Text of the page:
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“There was no ill will about that team,” Zink added. “I was lucky enough to be a part of it, to go over and travel with them as an alternate. So I got to experience what the worlds are all about, and it only makes you train harder for the next go around.”


After January’s Champion Challenge, where Pietramala feverishly worked both sidelines during the nationally televised U.S. Blue-White game, the coaches forged forward with a mostly younger defense that includes current collegian Joe Fletcher (Loyola) and 2013 Maryland grad Jesse Bernhardt. Zink graduated from Maryland in


2004.


“Having a player like Lee Zink who is


very experienced and has been around the block is critical,” Pietramala said. “He has played against many of the guys we’ll see from the Iroquois and Canada. It has been interesting to watch him move on and have a lengthy career from being rock solid in high school, on to college and the pros. He does it in his own calm, cool, collected and poised way.” The opportunity to play in Denver added to Zink’s motivation. “This is my hometown now,” said Zink, who grew up in Connecticut, “so I always had that in the back of my mind — to do whatever I could to give myself the best chance to make the team.”


DO DENVER ZINK’S WAY


Whether it’s walking their dog through Washington Park, hiking in the foothills, or biking along the Cherry Creek path, Lee Zink and his wife, Kiera, embody an active Denver lifestyle. Zink moved to Denver in 2004, after graduating as a two-time All-American defenseman at Maryland. He played one season on the practice squad for the Colorado Mammoth of the National Lacrosse League, and then began playing for the Denver Outlaws of the MLL in 2006, after two seasons (and one MLL title) with the then-Baltimore Bayhawks. Initially, he lived in downtown Denver, near his job at Baytex Energy. The Zinks are regulars at Sushi Den for dinner. They enjoy Snooze for weekend breakfast. Their favorite downtown eateries are Squeaky Bean on Wynkoop and Osteria Marko in Larimer Square.


Active lacrosse fans will enjoy exploring the bike paths all over the city and suburbs, Zink


said. He suggests using the B-Cycle bicycle borrowing program or heading to the foothills for a hike near Red Rocks and the Morrison area, just west of Denver.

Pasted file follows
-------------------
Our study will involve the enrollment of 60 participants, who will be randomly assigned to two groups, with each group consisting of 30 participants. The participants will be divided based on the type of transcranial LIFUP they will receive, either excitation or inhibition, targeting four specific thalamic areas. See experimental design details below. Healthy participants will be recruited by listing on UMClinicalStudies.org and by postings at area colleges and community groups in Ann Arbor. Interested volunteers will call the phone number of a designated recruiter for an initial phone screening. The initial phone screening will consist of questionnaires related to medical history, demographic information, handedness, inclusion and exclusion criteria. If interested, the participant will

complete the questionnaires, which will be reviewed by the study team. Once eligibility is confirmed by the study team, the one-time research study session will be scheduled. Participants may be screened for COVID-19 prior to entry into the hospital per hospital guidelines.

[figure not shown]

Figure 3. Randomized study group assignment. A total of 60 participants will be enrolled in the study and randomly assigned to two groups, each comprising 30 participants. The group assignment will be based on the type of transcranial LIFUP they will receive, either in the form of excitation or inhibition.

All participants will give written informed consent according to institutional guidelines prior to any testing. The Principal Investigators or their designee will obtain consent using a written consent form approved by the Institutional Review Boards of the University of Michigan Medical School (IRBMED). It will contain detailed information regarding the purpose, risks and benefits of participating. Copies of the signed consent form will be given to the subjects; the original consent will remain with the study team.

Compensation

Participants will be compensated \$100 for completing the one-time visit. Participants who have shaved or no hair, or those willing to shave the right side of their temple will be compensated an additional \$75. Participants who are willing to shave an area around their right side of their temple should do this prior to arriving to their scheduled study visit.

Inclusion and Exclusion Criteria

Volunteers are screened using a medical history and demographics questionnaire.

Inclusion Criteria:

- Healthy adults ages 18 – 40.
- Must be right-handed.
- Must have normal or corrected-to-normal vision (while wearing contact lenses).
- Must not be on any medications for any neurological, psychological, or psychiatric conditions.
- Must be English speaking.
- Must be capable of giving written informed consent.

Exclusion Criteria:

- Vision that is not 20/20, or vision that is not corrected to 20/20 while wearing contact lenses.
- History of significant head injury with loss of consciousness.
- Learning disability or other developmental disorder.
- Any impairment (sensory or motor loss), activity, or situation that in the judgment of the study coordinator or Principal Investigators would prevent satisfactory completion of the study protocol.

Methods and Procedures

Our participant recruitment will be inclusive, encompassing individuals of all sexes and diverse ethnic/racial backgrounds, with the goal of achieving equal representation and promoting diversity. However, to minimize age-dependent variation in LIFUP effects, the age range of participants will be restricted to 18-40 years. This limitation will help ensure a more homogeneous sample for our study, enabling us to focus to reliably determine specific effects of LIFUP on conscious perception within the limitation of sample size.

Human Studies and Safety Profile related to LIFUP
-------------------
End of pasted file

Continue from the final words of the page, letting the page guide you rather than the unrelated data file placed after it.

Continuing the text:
— T.S. A Publication of US Lacrosse


Lee Zink puts his wingspan to work in the foothills near Red Rocks, not far from his home in Washington Park, Colo.


No matter who makes the final 23, Zink sees a winner in this U.S. team. “The coaches say it is a challenge to pick, and they’ve put forth a team that is going to win the gold,’’ he said. “The strength of the team is that we have a bunch of great athletes. We can control the tempo. The key to success is to dictate the pace of play.” Thirty-seven other teams, including five in the top-flight Blue Division, will take their best shot at Team USA, a far cry from the eight teams that participated in 1998, when US Lacrosse last hosted the World Championship. Zink attended those games in Baltimore as a 17-year- old. While he never imagined playing for Team USA, he said, he also never imagined lining up across from Uganda, Norway and Thailand.


As spring gives way to summer, Zink said it will be easier to combine his full-time responsibilities at an oil and gas financing company with CrossFit training, stick-skill sessions in the park and the strength training prescribed by Team USA coach Jay Dyer.


After all, the lacrosse world is coming to his backyard, and a championship quest awaits him.


— Theresa Smith April 2014 >> LACROSSE MAGAZINE 63


©MARC PISCOTTY


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